What Causes Brain Stress? Understanding Your Stress and Master your Powerful Brain

Do you want to understand Your brain’s stress and be a master of your powerful brain? Neuroscience involves the study of the nervous system and the brain.

We all experience stress from time to time, but what exactly is stress? Stress is the body’s response to any demand placed upon it. When we perceive a threat, our body survives, releasing hormones like cortisol and adrenaline. These hormones increase our heart rate, blood pressure, and respiration and suppress non-essential functions like digestion and the immune system. In other words, stress is the body’s way of preparing us to fight or flee.

While acute stress can be beneficial, chronic stress can hurt our health. When constantly in survival mode, our body never has a chance to recover and repair. This can lead to problems like anxiety, depression, insomnia, and even heart disease.

So, what can we do to reduce stress? First, it’s essential to understand what causes stress. Once we know our triggers, we can develop coping mechanisms to deal with them.

Here we have listed just a few habits from neuroscience about brain stress to give you insight into the stress/anxiety response and how you might begin to re-wire your brain, leading to enhanced emotional wellbeing.

Dynamic programming begins in the womb!

A fetus’s brain stress and nervous system start developing about halfway through pregnancy, and the fetus learns the mother’s chemistry of emotions and behavioral patterns via the placenta.

For example, if the mother is stressed, the stress hormones are passed through her blood and are programmed into the fetus’s brain stress and nervous system. Dynamic programming is further developed in the brain through face-to-face recognition. From just three weeks of age, the baby can distinguish based on the parents’ eyes if the parents are happy, afraid, or angry. Yep, the baby actually perceives the environment through mum and dad.

  • As adults, how we think and feel about ourselves and others depends on our learned history. And how we respond behaviorally to new experiences depends on whether our brain perceives earlier intellectual experiences as threatening or positive. This is important whether you are a parent or want to deepen your understanding of why you automatically react.

Caveman brain stress  in the 21st century (or why you become brain stressed and anxious):

  • Our ancestors survived to pass on their genes because inbuilt in their brain was a primal survival stress response to activate the body to run from, or fight off, real danger – commonly known as the ‘fight, flight or flee’ system.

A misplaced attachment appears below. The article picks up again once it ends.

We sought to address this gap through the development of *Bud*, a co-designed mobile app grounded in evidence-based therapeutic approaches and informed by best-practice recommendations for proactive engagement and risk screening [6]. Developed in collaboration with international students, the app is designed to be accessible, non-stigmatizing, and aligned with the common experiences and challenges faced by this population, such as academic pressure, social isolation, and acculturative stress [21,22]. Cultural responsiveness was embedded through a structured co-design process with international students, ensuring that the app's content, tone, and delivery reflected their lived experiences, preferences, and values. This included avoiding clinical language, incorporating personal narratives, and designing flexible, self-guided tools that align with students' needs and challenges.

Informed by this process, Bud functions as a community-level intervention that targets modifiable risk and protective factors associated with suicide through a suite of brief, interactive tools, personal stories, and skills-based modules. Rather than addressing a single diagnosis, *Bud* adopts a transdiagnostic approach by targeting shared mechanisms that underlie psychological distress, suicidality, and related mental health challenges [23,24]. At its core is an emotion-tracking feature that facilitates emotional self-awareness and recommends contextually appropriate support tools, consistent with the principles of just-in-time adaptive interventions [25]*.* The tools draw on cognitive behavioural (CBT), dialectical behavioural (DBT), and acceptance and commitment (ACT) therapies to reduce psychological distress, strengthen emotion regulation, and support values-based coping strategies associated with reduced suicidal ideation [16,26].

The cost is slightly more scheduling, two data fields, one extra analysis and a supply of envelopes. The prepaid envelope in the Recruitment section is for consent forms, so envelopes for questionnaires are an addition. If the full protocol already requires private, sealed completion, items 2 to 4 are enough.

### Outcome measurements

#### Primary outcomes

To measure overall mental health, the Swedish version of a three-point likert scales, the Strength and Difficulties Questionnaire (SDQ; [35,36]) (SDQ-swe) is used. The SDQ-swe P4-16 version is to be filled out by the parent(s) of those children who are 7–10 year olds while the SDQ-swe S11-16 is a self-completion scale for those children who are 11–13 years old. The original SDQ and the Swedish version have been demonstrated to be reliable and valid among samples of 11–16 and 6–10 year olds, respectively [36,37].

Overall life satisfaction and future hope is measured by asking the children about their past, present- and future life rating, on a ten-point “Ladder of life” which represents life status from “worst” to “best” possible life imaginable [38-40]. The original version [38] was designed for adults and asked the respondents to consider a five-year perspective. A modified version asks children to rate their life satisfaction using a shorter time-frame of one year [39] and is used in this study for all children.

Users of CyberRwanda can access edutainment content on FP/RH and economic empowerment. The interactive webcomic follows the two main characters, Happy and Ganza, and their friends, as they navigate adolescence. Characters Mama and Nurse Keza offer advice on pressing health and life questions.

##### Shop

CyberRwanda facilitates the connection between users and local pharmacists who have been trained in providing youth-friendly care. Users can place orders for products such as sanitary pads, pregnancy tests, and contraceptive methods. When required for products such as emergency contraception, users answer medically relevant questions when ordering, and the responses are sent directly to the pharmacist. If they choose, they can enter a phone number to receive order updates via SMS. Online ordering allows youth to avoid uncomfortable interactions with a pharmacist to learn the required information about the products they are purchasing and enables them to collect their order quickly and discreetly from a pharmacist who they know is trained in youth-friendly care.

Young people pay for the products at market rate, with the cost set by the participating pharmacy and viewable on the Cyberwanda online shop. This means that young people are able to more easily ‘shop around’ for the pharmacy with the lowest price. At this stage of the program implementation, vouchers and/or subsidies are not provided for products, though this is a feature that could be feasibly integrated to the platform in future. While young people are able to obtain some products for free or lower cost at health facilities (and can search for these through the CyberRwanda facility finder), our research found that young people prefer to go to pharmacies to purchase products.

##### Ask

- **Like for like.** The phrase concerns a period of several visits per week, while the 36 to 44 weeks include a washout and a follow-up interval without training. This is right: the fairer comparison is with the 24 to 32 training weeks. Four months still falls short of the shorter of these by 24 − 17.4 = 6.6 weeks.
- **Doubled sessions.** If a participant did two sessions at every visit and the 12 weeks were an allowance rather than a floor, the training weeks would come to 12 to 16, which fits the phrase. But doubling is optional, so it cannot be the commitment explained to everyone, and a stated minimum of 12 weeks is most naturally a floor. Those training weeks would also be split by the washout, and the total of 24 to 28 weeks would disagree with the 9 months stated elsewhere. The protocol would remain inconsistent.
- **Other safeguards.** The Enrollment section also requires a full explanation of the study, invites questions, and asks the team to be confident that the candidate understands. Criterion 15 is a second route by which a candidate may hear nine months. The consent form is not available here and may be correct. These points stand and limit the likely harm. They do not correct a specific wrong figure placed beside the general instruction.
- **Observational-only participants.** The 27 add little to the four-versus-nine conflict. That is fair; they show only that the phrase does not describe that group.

• In the 21st century, our stress response (fight, flight, or freeze system) is still locked, loaded, and ready to respond. And, it will react this way whether we perceive a real threat such as a growling lion or an experience of a mental annoyance such as a snarky comment from our partner or others.
  • Not only do our memory systems for positive and neutral experiences take 5 to 20 seconds longer to register because our ancestors did not need this neural pathway for survival, but our brain also uses an express neural pathway to stay on high alert for incoming threats.

What does this mean for you? It means that you are naturally more likely to perceive and fixate on what’s going wrong in the world around you instead of what’s going right, which will more readily activate your stress response. This phenomenon is known as the brain’s negativity bias.


Our Amygdala Activates our Stress Response:

  • Our amygdala, situated in the emotional brain (the limbic system), is like our stress thermostat, deciding what our baseline of stress should be to keep us safe and ensure our survival.
  • Unfortunately, the amygdala can become confused when stress is relentless, mixing up the signals for danger and safety. To protect us, it opts to keep the stress response (fight/flight/freeze system) switched turned to ‘on.’

This switch will continuously activate stress chemicals, such as cortisol, to cascade throughout the body. Being in a heightened stress state for long periods is physically and emotionally bad for us.

We will be more prone to experience anxiety and panic attacks along with illnesses such as fibromyalgia, adrenal fatigue, and chronic fatigue syndrome.

However, new neuroscience developments have identified ways to reset the switch In the amygdala back to a normal position.

Neuroscientists have found that the brain’s neural pathways are re-wired in response to new experiences – you can learn to ‘switch on the relaxation response. You would like to improve your mental wellbeing.

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